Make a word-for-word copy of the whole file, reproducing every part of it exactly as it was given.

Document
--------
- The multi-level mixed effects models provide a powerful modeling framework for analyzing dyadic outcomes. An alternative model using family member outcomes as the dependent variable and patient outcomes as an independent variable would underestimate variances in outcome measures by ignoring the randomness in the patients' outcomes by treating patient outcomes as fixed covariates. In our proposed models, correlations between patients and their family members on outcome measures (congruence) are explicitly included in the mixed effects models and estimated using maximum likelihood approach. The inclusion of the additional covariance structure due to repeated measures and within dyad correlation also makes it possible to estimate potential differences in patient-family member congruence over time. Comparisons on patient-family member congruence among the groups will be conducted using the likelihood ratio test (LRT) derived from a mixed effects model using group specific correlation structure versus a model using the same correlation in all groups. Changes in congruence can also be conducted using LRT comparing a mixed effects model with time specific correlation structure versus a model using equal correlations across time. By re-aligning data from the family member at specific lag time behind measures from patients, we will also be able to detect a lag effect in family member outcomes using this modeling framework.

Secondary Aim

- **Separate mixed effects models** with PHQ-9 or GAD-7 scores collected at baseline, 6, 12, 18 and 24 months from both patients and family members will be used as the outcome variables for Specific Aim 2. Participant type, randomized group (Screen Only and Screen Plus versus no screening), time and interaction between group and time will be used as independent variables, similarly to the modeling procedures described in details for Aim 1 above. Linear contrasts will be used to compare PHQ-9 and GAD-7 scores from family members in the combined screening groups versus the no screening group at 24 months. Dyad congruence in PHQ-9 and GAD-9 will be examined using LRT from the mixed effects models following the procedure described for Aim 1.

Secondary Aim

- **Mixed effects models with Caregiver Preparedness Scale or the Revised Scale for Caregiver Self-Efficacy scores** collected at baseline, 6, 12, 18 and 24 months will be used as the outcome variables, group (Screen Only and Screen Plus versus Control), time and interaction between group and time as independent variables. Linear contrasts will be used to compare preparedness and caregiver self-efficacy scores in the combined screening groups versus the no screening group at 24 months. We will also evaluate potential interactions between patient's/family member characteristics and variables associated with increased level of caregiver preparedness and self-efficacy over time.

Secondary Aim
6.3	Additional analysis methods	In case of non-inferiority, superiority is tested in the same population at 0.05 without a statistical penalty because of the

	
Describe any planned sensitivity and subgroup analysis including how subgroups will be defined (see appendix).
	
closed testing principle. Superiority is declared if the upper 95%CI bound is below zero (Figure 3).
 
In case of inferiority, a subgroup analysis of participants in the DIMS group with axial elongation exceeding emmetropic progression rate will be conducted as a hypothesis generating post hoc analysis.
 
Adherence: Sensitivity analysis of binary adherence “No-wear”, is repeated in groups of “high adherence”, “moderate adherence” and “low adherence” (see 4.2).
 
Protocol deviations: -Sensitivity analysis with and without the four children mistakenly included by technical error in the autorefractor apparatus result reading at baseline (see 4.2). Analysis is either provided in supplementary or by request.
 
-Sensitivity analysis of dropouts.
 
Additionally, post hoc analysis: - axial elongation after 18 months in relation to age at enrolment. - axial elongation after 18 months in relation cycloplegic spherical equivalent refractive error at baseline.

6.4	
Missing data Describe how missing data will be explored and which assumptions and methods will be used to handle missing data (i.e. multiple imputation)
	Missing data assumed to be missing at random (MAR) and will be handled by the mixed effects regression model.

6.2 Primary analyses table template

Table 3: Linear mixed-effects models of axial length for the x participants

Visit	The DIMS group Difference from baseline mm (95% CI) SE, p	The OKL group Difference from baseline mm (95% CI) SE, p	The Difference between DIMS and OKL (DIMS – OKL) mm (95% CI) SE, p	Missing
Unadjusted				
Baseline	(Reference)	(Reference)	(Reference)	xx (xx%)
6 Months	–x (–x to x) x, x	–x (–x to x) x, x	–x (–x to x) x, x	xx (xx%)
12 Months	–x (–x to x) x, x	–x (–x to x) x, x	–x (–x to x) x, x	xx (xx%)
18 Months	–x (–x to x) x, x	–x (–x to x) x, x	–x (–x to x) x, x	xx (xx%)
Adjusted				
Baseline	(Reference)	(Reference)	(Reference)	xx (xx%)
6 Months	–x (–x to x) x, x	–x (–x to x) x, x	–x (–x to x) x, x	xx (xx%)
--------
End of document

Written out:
- The multi-level mixed effects models provide a powerful modeling framework for analyzing dyadic outcomes. An alternative model using family member outcomes as the dependent variable and patient outcomes as an independent variable would underestimate variances in outcome measures by ignoring the randomness in the patients' outcomes by treating patient outcomes as fixed covariates. In our proposed models, correlations between patients and their family members on outcome measures (congruence) are explicitly included in the mixed effects models and estimated using maximum likelihood approach. The inclusion of the additional covariance structure due to repeated measures and within dyad correlation also makes it possible to estimate potential differences in patient-family member congruence over time. Comparisons on patient-family member congruence among the groups will be conducted using the likelihood ratio test (LRT) derived from a mixed effects model using group specific correlation structure versus a model using the same correlation in all groups. Changes in congruence can also be conducted using LRT comparing a mixed effects model with time specific correlation structure versus a model using equal correlations across time. By re-aligning data from the family member at specific lag time behind measures from patients, we will also be able to detect a lag effect in family member outcomes using this modeling framework.

Secondary Aim

- **Separate mixed effects models** with PHQ-9 or GAD-7 scores collected at baseline, 6, 12, 18 and 24 months from both patients and family members will be used as the outcome variables for Specific Aim 2. Participant type, randomized group (Screen Only and Screen Plus versus no screening), time and interaction between group and time will be used as independent variables, similarly to the modeling procedures described in details for Aim 1 above. Linear contrasts will be used to compare PHQ-9 and GAD-7 scores from family members in the combined screening groups versus the no screening group at 24 months. Dyad congruence in PHQ-9 and GAD-9 will be examined using LRT from the mixed effects models following the procedure described for Aim 1.

Secondary Aim

- **Mixed effects models with Caregiver Preparedness Scale or the Revised Scale for Caregiver Self-Efficacy scores** collected at baseline, 6, 12, 18 and 24 months will be used as the outcome variables, group (Screen Only and Screen Plus versus Control), time and interaction between group and time as independent variables. Linear contrasts will be used to compare preparedness and caregiver self-efficacy scores in the combined screening groups versus the no screening group at 24 months. We will also evaluate potential interactions between patient's/family member characteristics and variables associated with increased level of caregiver preparedness and self-efficacy over time.

Secondary Aim
6.3	Additional analysis methods	In case of non-inferiority, superiority is tested in the same population at 0.05 without a statistical penalty because of the

	
Describe any planned sensitivity and subgroup analysis including how subgroups will be defined (see appendix).
	
closed testing principle. Superiority is declared if the upper 95%CI bound is below zero (Figure 3).
 
In case of inferiority, a subgroup analysis of participants in the DIMS group with axial elongation exceeding emmetropic progression rate will be conducted as a hypothesis generating post hoc analysis.
 
Adherence: Sensitivity analysis of binary adherence “No-wear”, is repeated in groups of “high adherence”, “moderate adherence” and “low adherence” (see 4.2).
 
Protocol deviations: -Sensitivity analysis with and without the four children mistakenly included by technical error in the autorefractor apparatus result reading at baseline (see 4.2). Analysis is either provided in supplementary or by request.
 
-Sensitivity analysis of dropouts.
 
Additionally, post hoc analysis: - axial elongation after 18 months in relation to age at enrolment. - axial elongation after 18 months in relation cycloplegic spherical equivalent refractive error at baseline.

6.4	
Missing data Describe how missing data will be explored and which assumptions and methods will be used to handle missing data (i.e. multiple imputation)
	Missing data assumed to be missing at random (MAR) and will be handled by the mixed effects regression model.

6.2 Primary analyses table template

Table 3: Linear mixed-effects models of axial length for the x participants

Visit	The DIMS group Difference from baseline mm (95% CI) SE, p	The OKL group Difference from baseline mm (95% CI) SE, p	The Difference between DIMS and OKL (DIMS – OKL) mm (95% CI) SE, p	Missing
Unadjusted				
Baseline	(Reference)	(Reference)	(Reference)	xx (xx%)
6 Months	–x (–x to x) x, x	–x (–x to x) x, x	–x (–x to x) x, x	xx (xx%)
12 Months	–x (–x to x) x, x	–x (–x to x) x, x	–x (–x to x) x, x	xx (xx%)
18 Months	–x (–x to x) x, x	–x (–x to x) x, x	–x (–x to x) x, x	xx (xx%)
Adjusted				
Baseline	(Reference)	(Reference)	(Reference)	xx (xx%)
6 Months	–x (–x to x) x, x	–x (–x to x) x, x	–x (–x to x) x, x	xx (xx%)